Five days later, I was on an airplane to Denver to interview for a new job. Somehow, I managed to hide my exhaustion, and they offered me the job. The rest of September was spent getting my house ready to impress potential buyers.
Have you ever imagined what traveling with three cats in a car packed with many of your belongings for 10 hours would be like. I don't have to imagine, I got to live this wonderful experience, which surprisingly, wasn't nearly as bad as I had thought it would be. The kitties and I survived our drive, and quickly settled into our temporary apartment and collectively hoped that the house in Bville would sell quickly so we could get settled. The move also becomes the great equalizer with the cats, and Xena is seen snuggling with Ashford and even stayed there long enough so there is photographic documentation.
After about five weeks on the market, the house in Bartlesville sold, allowing me to start shopping for a new house in Denver.
I found the perfect townhouse for me...a brownstone with hardwood floors and a beautiful kitchen, that is right next to the Cherry Creek Reservoir so I can walk out the front door and hop on the running trails. It's also a short drive to work, and very close to a Chipotle, which will allow me to make up for the two and a half years I somehow managed to survive in a state without one. The only catch is that it won't be ready until the end of January. I know it will be worth the wait.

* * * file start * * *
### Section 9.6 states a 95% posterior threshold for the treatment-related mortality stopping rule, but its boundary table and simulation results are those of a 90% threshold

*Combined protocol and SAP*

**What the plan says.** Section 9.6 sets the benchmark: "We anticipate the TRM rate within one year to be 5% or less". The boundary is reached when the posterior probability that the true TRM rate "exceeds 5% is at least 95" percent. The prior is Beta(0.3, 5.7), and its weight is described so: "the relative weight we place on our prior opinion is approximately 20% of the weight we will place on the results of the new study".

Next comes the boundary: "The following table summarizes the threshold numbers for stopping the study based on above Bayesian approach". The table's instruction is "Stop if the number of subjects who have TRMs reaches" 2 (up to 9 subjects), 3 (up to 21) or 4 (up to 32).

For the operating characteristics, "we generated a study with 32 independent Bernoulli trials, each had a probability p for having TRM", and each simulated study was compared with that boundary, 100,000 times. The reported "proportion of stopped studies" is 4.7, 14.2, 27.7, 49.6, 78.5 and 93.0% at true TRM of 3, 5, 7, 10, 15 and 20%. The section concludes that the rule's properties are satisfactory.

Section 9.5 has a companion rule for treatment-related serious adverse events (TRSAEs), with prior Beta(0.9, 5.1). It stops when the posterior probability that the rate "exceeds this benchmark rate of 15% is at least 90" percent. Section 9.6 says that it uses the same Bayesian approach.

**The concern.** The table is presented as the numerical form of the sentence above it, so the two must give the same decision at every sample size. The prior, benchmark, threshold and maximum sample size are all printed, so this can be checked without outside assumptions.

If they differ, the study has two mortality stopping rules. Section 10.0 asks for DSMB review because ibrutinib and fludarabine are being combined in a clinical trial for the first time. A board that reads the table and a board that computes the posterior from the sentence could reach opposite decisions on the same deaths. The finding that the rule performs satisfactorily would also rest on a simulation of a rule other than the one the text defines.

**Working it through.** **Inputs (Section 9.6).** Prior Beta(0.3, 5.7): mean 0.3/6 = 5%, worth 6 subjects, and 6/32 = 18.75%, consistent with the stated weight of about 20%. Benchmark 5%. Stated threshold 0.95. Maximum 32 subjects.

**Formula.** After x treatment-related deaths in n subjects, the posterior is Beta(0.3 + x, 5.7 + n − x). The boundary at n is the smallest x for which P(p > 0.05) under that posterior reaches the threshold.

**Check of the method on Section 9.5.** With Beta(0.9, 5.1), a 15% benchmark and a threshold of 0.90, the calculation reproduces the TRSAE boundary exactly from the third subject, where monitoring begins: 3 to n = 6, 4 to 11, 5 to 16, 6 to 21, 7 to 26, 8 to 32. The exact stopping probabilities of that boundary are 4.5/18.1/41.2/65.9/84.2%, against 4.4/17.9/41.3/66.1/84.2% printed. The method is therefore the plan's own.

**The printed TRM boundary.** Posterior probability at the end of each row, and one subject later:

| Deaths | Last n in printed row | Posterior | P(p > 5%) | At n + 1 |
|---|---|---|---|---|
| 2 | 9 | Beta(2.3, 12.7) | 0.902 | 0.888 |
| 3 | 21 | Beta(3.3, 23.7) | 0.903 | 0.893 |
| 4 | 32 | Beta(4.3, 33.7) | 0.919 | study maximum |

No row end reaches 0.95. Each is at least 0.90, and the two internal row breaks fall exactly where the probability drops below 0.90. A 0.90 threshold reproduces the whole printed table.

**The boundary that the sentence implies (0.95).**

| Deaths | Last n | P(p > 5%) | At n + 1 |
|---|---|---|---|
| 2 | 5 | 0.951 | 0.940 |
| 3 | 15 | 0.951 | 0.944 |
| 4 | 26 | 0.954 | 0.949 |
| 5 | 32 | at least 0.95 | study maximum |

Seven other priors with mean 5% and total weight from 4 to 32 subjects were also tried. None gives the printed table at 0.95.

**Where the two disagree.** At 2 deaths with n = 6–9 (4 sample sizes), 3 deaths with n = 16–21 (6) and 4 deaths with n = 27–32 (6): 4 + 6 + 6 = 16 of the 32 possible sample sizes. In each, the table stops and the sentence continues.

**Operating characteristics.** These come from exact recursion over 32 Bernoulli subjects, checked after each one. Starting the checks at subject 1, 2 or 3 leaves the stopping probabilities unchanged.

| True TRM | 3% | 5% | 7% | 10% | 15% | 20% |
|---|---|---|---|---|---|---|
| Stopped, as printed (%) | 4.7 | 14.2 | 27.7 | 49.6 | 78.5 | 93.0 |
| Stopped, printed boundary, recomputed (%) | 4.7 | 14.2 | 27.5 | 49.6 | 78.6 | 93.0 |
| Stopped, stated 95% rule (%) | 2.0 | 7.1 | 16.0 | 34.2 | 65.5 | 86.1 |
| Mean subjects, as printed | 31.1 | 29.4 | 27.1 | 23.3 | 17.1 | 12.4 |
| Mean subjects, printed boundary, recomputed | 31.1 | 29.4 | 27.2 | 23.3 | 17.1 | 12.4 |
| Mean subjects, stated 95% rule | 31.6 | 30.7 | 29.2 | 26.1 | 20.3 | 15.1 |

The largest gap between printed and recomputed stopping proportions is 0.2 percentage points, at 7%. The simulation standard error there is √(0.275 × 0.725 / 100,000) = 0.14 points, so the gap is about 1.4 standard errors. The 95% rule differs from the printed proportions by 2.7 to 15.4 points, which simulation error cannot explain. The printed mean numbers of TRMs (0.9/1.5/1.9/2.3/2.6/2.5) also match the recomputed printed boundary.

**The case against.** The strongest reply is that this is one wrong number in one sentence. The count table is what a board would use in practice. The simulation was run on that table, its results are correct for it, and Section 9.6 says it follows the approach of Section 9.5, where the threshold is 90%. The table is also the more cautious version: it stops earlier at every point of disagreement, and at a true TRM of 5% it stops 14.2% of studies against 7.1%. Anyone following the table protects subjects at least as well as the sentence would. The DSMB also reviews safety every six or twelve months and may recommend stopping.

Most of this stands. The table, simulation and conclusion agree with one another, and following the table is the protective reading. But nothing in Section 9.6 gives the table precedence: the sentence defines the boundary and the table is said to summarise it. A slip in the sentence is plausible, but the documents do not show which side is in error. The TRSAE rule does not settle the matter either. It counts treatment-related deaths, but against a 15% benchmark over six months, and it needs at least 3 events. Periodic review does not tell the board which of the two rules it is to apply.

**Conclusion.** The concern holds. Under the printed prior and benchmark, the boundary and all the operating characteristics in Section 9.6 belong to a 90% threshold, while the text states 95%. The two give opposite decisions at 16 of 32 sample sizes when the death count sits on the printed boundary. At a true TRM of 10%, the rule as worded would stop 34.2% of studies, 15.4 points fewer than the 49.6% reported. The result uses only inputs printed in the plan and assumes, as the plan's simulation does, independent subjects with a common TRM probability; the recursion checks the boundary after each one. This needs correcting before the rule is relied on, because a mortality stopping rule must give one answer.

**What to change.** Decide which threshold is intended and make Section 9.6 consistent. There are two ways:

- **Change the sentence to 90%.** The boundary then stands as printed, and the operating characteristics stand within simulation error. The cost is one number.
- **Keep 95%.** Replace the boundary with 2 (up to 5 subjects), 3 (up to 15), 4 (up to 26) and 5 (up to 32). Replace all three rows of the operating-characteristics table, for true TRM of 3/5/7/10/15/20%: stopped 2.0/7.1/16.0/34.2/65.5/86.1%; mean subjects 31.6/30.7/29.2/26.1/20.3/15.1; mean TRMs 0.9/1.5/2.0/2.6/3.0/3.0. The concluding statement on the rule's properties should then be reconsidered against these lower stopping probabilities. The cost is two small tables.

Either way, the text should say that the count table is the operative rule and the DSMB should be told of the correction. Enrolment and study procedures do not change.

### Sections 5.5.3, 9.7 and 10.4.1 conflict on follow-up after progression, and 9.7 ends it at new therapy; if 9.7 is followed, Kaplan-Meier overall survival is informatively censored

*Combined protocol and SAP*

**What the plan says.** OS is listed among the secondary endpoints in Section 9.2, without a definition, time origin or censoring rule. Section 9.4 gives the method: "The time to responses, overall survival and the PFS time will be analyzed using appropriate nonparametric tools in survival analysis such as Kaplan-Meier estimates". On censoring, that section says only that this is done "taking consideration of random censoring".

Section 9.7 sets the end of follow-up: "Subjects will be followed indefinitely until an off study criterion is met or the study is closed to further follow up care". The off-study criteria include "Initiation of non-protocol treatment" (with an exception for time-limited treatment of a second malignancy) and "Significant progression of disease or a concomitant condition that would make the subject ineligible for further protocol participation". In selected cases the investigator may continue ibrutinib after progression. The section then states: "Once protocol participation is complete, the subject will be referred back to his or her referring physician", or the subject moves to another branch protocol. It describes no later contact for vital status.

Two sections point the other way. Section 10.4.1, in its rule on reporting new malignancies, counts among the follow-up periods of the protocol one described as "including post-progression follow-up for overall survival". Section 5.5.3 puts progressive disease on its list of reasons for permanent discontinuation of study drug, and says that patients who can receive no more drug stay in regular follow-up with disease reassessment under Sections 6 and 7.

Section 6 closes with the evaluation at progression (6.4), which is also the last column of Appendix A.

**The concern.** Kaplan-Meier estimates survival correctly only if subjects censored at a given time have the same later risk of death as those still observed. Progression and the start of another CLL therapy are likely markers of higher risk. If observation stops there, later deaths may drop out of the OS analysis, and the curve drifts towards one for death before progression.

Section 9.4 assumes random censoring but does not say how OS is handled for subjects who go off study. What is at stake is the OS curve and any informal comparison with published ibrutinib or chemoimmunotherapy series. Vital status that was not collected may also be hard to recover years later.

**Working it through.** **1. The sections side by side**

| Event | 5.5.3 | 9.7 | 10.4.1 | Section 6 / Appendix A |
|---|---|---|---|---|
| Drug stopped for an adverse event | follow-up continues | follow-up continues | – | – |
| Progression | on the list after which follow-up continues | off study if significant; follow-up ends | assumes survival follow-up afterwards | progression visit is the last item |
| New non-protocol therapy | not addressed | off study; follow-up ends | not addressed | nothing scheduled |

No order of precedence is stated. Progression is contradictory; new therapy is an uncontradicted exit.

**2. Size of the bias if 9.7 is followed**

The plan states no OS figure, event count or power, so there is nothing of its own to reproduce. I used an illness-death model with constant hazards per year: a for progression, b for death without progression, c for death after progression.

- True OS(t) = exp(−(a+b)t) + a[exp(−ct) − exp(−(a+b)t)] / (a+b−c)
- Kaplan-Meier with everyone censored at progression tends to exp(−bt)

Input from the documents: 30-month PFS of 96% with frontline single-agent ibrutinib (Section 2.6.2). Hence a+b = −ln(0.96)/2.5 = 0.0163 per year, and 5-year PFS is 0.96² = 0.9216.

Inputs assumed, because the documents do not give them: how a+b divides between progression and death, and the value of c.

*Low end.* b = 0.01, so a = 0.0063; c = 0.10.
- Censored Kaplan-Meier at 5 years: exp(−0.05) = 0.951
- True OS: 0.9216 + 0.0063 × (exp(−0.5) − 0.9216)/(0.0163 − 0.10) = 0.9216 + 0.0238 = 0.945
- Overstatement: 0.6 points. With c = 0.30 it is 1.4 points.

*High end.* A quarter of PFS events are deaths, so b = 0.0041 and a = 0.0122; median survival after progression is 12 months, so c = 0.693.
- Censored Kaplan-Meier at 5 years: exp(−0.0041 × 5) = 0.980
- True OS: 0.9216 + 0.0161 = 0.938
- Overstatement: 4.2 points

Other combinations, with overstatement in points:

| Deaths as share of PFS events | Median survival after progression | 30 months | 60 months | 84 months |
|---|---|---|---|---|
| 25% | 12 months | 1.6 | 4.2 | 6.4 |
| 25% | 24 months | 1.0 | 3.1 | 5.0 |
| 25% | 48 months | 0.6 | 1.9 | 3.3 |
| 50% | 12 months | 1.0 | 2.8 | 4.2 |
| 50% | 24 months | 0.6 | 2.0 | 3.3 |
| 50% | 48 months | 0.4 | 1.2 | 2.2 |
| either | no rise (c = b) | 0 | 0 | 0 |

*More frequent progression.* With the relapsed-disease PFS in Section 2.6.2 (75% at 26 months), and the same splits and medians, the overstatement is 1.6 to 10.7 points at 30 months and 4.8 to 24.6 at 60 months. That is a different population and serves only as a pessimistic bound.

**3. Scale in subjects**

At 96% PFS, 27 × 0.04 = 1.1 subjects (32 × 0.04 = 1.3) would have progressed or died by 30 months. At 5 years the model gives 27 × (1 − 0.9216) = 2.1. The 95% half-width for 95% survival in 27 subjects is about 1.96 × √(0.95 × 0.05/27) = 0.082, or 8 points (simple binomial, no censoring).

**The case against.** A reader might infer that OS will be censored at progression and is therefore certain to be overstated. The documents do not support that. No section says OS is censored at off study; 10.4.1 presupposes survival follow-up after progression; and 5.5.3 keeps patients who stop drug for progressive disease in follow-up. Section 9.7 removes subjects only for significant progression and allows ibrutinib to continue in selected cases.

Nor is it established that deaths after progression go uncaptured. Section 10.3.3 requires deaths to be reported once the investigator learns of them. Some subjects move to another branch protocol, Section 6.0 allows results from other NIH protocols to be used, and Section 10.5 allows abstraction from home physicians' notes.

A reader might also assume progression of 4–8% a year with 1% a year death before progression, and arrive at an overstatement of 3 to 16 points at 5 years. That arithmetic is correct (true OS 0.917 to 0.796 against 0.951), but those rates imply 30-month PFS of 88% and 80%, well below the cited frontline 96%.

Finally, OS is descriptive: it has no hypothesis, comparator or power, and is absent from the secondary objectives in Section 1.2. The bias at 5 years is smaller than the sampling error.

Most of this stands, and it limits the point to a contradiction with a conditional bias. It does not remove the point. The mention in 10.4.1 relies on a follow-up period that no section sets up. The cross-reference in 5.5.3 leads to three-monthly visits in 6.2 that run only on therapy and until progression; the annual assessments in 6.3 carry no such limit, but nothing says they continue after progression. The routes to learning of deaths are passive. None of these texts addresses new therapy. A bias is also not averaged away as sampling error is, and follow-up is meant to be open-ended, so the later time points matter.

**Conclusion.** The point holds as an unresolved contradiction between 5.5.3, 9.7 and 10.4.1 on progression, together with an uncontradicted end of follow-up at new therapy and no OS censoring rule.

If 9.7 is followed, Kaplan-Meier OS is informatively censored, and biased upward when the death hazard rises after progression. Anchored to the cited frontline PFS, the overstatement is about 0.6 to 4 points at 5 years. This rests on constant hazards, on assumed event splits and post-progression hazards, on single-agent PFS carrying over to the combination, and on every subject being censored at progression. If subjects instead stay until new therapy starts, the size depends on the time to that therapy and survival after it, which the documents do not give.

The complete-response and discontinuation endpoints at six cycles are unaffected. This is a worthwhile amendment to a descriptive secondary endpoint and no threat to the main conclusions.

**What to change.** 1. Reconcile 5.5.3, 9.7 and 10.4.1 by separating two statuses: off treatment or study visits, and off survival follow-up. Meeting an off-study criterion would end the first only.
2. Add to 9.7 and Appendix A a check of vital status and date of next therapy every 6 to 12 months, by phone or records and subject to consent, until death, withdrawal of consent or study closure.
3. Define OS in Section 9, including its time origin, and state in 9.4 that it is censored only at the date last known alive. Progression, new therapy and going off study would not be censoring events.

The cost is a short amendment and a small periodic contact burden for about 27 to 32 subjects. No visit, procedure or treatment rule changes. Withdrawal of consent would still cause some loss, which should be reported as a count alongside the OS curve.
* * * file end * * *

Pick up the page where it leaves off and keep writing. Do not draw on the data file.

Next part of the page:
After spending Thanksgiving in Des Moines, where Linda and I dyed up another batch of sock yarn, I went back to Bville to pack up the house and get it ready for the new owners.
We officially closed on the Bville house on Dec. 3. A week later, a huge ice storm hits the entire Oklahoma. I shudder to think about what happened to the large, old trees that were all over the the yard, and am very thankful they're no longer my problem.
Even though I might freeze to death, I have been embracing the great things about living in Colorado. Skiing and snowshoeing has been so much fun, but I'm looking forward to the spring and summer sports.
Phew! It's been a year full of change, and I'm looking forward to what 2008 will bring. Happy New Year!